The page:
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Postpartum relapse risk in multiple sclerosis: a systematic review and meta-analysis
  1. Charlotte Schubert1,
  2. Lea Steinberg1,
  3. Julia Peper2,
  4. Caren Ramien1,
  5. Kerstin Hellwig3,
  6. Sascha Köpke4,
  7. Alessandra Solari5,
  8. Andrea Giordano5,
  9. Stefan M Gold1,6,
  10. Tim Friede7,
  11. Christoph Heesen1,
  12. Anne Christin Rahn2
  1. 1Institute of Neuroimmunology and Multiple Sclerosis, University Medical Center Hamburg-Eppendorf, Hamburg, Germany
  2. 2Institute of Social Medicine and Epidemiology, University of Lübeck, Lübeck, Germany
  3. 3Department of Neurology, Ruhr University Bochum, Bochum, Germany
  4. 4Faculty of Medicine and University Hospital Cologne, University Hospital Cologne, Köln, Germany
  5. 5Unit of Neuroepidemiology, Foundation IRCCS Carlo Besta Neurological Institute, Milano, Italy
  6. 6Department of Psychiatry and Neurosciences, Charite Universitatsmedizin Berlin, Berlin, Germany
  7. 7Medical Statistics, University Medical Center Göttingen, Göttingen, Germany
  1. Correspondence to Dr Charlotte Schubert, Institute of Neuroimmunology and Multiple Sclerosis, University Medical Center Hamburg-Eppendorf, Hamburg 20246, Germany; cha.schubert{at}


The influence of pregnancy on the course of multiple sclerosis (MS) has long been controversial. While historical evidence suggests a substantial decline in relapse rates during pregnancy followed by a rebound in the postpartum period, more recent work yielded equivocal results. We performed a systematic review and meta-analysis on data from cohort studies to determine whether women with MS experience increased relapse rates after delivery. A systematic literature search was conducted in the databases MEDLINE and Epistemonikos on the topic ‘motherhood choice in MS’ in March 2022. We included cohort studies assessing the association between pregnancy and MS relapse activity defined by the annualised relapse rate after 3, 6, 9 and 12 months post partum. Furthermore, information about disease-modifying therapies (DMT) and breast feeding was considered, if available. 5369 publications were identified. Of these, 93 full-text articles on MS relapse activity during the postpartum period were screened. 11 studies including 2739 pregnancies were eligible. Women with MS showed a significantly increased relapse rate in the first 6 months post partum, compared with preconception with the incidence rate ratio (IRR) almost doubled in the first 3 months post partum (1.87, 95% CI 1.40 to 2.50). However, at 10–12 months post partum, the IRR decreased significantly (0.81, 95% CI 0.67 to 0.98). Subanalysis on influencing parameters suggested that preconceptional DMTs (IRR for highly-effective DMTs 2.76, 95% CI 1.34 to 5.69) and exclusive breast feeding (risk ratio 0.39, 95% CI 0.18 to 0.86) significantly influenced postpartum relapse risk. Increased postpartum annualised relapse rate and possible modifiers should be considered in counselling women with MS who are considering pregnancy.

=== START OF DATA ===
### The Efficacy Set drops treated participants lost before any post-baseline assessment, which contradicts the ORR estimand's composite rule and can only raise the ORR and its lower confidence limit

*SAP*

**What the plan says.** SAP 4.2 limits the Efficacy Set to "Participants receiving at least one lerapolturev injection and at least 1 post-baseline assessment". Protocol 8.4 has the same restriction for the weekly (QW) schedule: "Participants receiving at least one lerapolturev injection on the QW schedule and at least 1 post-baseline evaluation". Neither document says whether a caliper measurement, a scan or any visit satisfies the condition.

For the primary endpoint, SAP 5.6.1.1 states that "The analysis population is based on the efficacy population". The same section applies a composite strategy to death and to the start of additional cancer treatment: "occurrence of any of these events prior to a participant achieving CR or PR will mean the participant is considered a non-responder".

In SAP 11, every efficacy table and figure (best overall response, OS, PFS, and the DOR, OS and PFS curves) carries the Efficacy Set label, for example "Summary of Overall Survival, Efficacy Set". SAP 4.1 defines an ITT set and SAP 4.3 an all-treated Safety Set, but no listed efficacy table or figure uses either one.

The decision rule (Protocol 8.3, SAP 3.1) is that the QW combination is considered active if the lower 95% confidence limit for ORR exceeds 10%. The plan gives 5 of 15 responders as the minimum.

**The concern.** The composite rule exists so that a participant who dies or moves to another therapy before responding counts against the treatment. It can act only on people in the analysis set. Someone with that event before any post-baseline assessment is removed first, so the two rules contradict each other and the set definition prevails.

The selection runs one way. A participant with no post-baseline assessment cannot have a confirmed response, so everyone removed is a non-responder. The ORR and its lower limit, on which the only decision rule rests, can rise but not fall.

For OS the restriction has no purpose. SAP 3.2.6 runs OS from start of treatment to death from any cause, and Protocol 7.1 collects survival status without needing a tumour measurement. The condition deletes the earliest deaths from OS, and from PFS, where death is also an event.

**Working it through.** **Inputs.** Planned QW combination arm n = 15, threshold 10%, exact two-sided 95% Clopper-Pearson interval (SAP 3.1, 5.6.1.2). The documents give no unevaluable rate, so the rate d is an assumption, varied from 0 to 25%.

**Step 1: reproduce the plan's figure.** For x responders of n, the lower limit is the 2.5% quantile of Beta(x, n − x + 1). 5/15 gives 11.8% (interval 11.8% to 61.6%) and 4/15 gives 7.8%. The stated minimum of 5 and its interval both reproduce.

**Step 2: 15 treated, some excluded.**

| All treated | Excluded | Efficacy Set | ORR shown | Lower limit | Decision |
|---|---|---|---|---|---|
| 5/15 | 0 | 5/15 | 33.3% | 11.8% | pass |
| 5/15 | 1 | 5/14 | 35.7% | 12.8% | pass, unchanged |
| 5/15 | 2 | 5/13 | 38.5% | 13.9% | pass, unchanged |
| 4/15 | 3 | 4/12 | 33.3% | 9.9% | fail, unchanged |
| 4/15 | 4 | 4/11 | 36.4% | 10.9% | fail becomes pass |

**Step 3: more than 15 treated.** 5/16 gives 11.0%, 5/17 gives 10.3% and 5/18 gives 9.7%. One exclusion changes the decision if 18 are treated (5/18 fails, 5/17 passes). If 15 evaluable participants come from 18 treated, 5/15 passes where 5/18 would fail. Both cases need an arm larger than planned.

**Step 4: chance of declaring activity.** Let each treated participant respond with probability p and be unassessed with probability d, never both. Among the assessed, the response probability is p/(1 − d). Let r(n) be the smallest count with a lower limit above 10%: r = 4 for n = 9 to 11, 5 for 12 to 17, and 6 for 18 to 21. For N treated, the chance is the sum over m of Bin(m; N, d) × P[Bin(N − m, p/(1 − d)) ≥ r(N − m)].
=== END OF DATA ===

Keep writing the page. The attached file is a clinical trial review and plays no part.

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  • CS and LS contributed equally.

  • Contributors CS and LS contributed equally to this paper. CS, LS, ACR and CH conceptualised the review and meta-analysis, drafted and edited the protocol. CS, LS, JP, CR, ACR and CH performed literature screening, quality assessment and data extraction. CS, LS, JP and TF analysed the data. CS, LS, JP, KH, CR, AS, AG, SMG, SK, TF, CH and ACR reviewed, edited and approved the review before publication.

  • Funding This project was funded by the Deutsche Forschungsgemeinschaft (DFG) (RA 3296/1-1 and GO 1357/8-2, KFO 296). CR was supported by the Forschungsförderungsfond der Medizinischen Fakultät, Universitätsklinikum Hamburg-Eppendorf.

  • Competing interests AG, ACR, CR, JP and LS have nothing to declare. KH reports research support and speaker honoraria from Biogen, Bayer Healthcare, Novartis Pharma, Teva, Sanofi Genzyme, Merck Serono and Roche. SMG reports honoraria from Mylan GmbH, Almirall S.A. and Celgene and research grants from Biogen, outside the submitted work. He receives research funding from the Deutsche Forschungsgemeinschaft, Bundesministerium für Bildung und Forschung, Bundesministerium für Gesundheit, the National MS Society and the European Commission. TF reports personal fees from Novartis, Bayer, Janssen, Roche, Vifor, BiosenseWebster, CSL Behring, Fresenius Kabi, Coherex Medical, LivaNova, Minoryx, Immunic, Bristol Myers Squibb, Enanta, IQVIA; all outside the submitted work. AS reports grants from the Fondazione Italiana Sclerosi Multipla and the European Academy of Neurology, during the conduct of the study; personal fees from Almirall and Merck Serono. CH received research grants or speaker honoraries from Biogen, Bristol Myers Squibb, Merck, Novartis and Roche.

  • Provenance and peer review Not commissioned; externally peer reviewed.

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